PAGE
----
October 19, 2019 at 12:00AM by CWC

Lube formulas have gotten, oh, let’s say, “creative” in recent years. It’s 2019 and you can now slather your nether regions with CBD, but there are still a few ingredients you should never (repeat: never) allow near your bits. Lauren Steinberg, founder of feminine wellness brand Queen V, says you should comb through the contents of the lube label the same way you would with your beauty products or your food.

“I always recommend taking a quick look at the back of a bottle before using it,” says Steinberg. “There are certain ingredients that aren’t super vagina-friendly, ingredients that don’t match the pH level of your vagina and shouldn’t go inside your body.” Specifically, glycol (which is used as a base for anti-freeze), glycerin (which has been linked to yeast infections), and fragrances (an umbrella term for carcinogens, reproductive toxins, and allergens) don’t belong within a mile of your vagina.

In addition, the World Health Organization (WHO) recommends only using lubricants with a pH of 4.5 and an osmolality—that is, electrolyte-water balance—below 1200 mOsm/kg. (You can find a list of common lubes and their pH and osmolality levels here.) And remember: oil-based lubes can cause latex condom breakage—so look for water- or silicone-based formulas instead.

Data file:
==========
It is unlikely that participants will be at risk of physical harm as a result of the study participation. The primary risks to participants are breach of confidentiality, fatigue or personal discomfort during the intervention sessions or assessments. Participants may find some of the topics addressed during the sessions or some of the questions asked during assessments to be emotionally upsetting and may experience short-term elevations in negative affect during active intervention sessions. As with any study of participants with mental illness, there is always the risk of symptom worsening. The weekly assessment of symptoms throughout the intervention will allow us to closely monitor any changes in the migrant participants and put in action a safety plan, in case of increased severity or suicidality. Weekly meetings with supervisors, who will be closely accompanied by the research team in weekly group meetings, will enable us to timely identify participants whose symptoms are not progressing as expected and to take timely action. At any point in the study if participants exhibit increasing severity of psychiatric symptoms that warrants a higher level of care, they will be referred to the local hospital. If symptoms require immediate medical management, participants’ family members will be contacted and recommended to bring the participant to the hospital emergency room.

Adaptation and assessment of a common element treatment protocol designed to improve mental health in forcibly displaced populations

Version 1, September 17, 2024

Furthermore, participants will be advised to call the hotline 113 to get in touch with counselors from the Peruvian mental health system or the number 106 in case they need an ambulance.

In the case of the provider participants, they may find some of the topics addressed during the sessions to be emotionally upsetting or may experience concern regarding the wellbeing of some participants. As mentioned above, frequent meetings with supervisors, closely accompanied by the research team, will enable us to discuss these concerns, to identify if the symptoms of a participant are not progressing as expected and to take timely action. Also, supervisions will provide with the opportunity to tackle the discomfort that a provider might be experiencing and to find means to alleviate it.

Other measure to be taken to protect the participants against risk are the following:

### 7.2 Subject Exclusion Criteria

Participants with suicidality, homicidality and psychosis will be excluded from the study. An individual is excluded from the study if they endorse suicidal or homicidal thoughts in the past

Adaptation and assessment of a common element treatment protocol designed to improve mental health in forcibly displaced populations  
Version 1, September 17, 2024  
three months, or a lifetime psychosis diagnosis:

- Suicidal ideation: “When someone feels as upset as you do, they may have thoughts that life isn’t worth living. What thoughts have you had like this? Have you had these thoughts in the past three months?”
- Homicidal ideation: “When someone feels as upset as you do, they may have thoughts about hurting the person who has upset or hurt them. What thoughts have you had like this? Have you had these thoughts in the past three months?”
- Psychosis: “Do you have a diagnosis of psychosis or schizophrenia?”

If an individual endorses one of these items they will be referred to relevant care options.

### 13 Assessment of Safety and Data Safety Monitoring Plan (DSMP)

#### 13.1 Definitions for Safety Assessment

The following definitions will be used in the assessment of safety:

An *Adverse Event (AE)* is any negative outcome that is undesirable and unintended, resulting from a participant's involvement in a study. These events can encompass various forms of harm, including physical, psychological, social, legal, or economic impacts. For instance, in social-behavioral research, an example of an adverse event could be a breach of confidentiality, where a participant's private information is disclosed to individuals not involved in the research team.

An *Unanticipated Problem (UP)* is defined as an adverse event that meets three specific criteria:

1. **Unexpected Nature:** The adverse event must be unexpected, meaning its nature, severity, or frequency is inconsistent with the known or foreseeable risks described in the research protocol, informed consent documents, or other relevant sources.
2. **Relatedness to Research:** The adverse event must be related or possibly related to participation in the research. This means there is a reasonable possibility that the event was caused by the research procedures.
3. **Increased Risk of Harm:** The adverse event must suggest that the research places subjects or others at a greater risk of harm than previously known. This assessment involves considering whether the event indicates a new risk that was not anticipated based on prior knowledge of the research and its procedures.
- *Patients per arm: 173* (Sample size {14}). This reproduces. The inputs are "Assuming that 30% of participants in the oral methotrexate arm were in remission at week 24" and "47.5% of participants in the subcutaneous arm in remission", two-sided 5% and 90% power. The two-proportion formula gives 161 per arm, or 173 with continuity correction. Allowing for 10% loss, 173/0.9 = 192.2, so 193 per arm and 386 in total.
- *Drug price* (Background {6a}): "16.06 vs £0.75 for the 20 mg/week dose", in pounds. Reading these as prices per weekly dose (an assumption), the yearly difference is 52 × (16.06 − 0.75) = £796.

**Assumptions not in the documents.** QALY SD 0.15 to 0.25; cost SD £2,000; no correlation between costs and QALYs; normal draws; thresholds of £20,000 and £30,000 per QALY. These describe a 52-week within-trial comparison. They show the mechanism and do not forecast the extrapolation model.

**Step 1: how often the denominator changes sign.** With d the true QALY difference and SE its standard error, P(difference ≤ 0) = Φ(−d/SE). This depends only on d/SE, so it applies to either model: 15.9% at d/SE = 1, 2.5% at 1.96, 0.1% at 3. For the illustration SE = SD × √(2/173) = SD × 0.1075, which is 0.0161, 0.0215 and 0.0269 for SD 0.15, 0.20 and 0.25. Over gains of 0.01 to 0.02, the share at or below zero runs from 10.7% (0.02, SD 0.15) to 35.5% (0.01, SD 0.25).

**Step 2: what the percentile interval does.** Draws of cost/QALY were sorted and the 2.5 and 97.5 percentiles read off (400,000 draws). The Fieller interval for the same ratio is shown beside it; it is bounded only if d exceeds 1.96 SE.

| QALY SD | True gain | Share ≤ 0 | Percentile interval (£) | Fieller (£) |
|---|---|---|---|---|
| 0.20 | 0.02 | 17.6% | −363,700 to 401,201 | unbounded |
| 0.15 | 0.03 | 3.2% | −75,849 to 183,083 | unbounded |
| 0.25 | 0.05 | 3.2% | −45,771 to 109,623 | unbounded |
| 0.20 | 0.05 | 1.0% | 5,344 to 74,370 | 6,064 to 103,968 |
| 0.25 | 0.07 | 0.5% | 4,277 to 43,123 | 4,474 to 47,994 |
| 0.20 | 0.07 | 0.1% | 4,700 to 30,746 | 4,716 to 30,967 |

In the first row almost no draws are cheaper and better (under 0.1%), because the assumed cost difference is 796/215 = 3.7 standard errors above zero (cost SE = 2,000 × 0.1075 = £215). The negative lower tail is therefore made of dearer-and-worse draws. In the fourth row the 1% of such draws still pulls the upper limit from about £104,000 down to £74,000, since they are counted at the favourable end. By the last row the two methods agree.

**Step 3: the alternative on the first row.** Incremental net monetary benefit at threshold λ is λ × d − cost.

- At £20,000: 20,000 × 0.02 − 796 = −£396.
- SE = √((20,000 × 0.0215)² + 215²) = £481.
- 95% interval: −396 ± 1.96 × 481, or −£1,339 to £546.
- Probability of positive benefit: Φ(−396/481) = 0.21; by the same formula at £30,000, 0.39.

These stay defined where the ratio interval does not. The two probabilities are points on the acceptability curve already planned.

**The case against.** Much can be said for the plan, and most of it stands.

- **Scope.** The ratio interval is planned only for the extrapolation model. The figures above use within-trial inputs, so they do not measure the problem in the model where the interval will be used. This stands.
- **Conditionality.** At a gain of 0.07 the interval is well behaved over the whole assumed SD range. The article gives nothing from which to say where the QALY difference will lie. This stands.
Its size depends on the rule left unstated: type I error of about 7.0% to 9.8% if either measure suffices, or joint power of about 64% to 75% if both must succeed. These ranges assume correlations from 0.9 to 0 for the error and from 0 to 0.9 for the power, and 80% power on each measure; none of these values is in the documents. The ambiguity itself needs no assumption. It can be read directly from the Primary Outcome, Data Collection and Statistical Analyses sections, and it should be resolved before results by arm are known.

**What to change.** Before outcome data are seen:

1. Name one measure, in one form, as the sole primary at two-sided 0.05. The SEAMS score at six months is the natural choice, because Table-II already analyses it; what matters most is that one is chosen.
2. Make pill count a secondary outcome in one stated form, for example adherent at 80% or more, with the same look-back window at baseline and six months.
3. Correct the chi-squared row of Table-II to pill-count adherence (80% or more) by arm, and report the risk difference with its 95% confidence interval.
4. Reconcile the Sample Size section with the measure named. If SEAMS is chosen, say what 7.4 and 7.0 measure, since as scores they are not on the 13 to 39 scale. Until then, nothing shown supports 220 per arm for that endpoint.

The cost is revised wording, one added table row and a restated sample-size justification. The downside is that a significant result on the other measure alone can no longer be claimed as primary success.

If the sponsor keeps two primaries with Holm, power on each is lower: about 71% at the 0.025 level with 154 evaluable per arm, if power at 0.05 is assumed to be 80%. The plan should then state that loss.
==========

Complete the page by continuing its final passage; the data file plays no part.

For her part, Steinberg says she always seeks out one ingredient in a bottle. “I highly recommend looking for an aloe-based lubricant. Aloe is super hydrating,” she says. Queen V’s P.S. I Lube You ($9) fits the bill, as well as Sustain Natural Organic Lubricant ($20 for a pack of two) and LOLA personal lubricant ($14). But if you’re in the mood and in a pinch, Aimee Eyvazzadeh, MD, a board-certified OB-GYN and reproductive endocrinologist, previously told Well+Good that you can DIY with ingredients from your pantry, or some good old saliva. “Natural products really are the best,” she said. “For my fertility patients, I recommend using either egg whites, olive oil, or coconut oil. You likely have many of these at home and know they’re not toxic.”

Even when you’re being dirty, let’s keep the ingredients clean, folks.

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Author Kells McPhillips | Well and Good
Selected by CWC

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